New Orleans archbishop holds “healing mass” for abuse victims


New Orleans Archbishop Gregory Aymond on Tuesday likened the sexual abuse scandal engulfing the Roman Catholic Church to the “incredible destruction” wrought by Hurricane Katrina, saying that church leaders face a similarly fraught road to recovery.

“Thirteen years later, we are hit by another storm — not of rain, not of wind,” Aymond said. “It is, indeed, a man-made storm.”

The archbishop apologized for the atrocities of some of his colleagues, telling hundreds of parishioners, priests and seminarians there is “no excuse in the world for abusing a child.”

He asked God to forgive predatory clergymen — and the hierarchy that countenanced their misconduct — for betraying their faith in the same way the apostle Peter denied knowing Jesus three times before the crucifixion.

“It’s a first step,” Aymond said, “and I can assure you that with this apology will come action, in our archdiocese and throughout the United States.”

Aymond delivered his remarks during a “healing Mass” at St. Joseph Church on Tulane Avenue, a well-attended service dedicated to thousands of victims who were sexually abused by priests and other church officials.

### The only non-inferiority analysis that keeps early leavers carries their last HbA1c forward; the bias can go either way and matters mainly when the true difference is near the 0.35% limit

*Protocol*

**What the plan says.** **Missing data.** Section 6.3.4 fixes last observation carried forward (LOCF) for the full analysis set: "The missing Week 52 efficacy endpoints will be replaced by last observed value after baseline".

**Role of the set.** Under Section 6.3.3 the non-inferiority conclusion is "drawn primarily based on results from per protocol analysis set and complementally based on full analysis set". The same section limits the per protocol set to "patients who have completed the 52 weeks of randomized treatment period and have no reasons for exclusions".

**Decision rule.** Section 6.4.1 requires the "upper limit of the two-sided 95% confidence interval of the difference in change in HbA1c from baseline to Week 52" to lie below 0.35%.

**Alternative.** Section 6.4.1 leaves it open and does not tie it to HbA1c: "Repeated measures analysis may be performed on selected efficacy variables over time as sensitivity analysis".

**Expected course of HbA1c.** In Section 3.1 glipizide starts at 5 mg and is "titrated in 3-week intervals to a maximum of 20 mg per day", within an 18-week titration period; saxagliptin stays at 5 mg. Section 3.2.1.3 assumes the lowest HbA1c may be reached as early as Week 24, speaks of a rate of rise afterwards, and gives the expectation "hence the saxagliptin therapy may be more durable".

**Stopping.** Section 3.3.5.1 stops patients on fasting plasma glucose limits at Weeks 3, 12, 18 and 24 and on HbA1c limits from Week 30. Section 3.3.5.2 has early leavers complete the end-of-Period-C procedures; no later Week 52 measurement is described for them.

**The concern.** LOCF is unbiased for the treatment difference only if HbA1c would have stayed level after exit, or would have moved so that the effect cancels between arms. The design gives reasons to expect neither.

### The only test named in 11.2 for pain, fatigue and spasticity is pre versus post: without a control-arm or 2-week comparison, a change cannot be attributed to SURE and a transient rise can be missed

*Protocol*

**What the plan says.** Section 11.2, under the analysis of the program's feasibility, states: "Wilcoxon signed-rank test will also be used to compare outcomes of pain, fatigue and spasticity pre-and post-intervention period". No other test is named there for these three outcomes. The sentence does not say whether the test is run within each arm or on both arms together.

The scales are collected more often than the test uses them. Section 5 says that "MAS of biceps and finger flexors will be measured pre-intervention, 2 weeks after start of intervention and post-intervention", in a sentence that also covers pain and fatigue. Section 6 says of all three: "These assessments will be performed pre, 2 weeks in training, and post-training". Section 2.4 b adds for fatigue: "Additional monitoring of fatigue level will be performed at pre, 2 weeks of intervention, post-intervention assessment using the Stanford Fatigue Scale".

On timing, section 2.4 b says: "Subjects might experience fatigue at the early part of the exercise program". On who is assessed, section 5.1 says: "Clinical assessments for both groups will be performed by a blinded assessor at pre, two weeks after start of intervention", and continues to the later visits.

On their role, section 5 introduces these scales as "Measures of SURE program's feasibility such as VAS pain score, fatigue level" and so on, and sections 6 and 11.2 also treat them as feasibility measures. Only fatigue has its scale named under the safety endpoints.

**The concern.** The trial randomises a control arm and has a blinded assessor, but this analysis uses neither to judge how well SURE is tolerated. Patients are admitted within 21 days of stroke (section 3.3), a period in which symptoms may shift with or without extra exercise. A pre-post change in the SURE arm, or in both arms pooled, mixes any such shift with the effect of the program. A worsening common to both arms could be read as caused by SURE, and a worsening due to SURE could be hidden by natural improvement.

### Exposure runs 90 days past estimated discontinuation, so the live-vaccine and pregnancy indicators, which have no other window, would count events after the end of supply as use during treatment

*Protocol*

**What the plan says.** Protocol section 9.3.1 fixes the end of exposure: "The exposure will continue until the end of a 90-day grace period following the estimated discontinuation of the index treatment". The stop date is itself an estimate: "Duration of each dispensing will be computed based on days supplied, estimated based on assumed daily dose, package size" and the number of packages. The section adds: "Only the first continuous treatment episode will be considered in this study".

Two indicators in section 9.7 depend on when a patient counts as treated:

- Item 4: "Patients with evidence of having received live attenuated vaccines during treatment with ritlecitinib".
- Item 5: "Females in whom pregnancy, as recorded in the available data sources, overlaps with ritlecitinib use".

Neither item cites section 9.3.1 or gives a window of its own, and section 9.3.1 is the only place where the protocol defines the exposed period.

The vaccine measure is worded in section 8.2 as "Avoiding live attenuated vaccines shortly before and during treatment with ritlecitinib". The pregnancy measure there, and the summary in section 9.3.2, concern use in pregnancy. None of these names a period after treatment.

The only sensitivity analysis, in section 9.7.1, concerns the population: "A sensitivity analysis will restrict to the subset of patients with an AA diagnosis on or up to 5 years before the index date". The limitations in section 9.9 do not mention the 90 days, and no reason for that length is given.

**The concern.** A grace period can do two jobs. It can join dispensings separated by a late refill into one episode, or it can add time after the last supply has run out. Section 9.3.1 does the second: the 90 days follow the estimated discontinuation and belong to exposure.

The Mass continued the tour of atonement the archbishop has led after a steady stream of horrific revelations this summer, including allegations of priests raping or abusing children and high-ranking church officials looking the other way for generations.

The scandal has reached unprecedented depths in recent days, with Pope Francis himself facing calls to resign over his handling of allegations made against former Cardinal Theodore McCarrick, who stepped down recently amid claims he sexually abused young priests and minors.

Tuesday’s service also came just two weeks after a grand jury in Pennsylvania released a stunning report that outlined 70 years of abuse and cover-ups in six of that state’s eight dioceses. That report found that hundreds of clergy members had sexually abused more than 1,000 victims, and that “individual leaders of the church have largely escaped public accountability.”

Closer to home, Aymond has sought to explain how local church leaders allowed George Brignac, a former Catholic deacon accused of molesting several young boys, to continue serving as a lay minister decades after he was defrocked for sexual misconduct.

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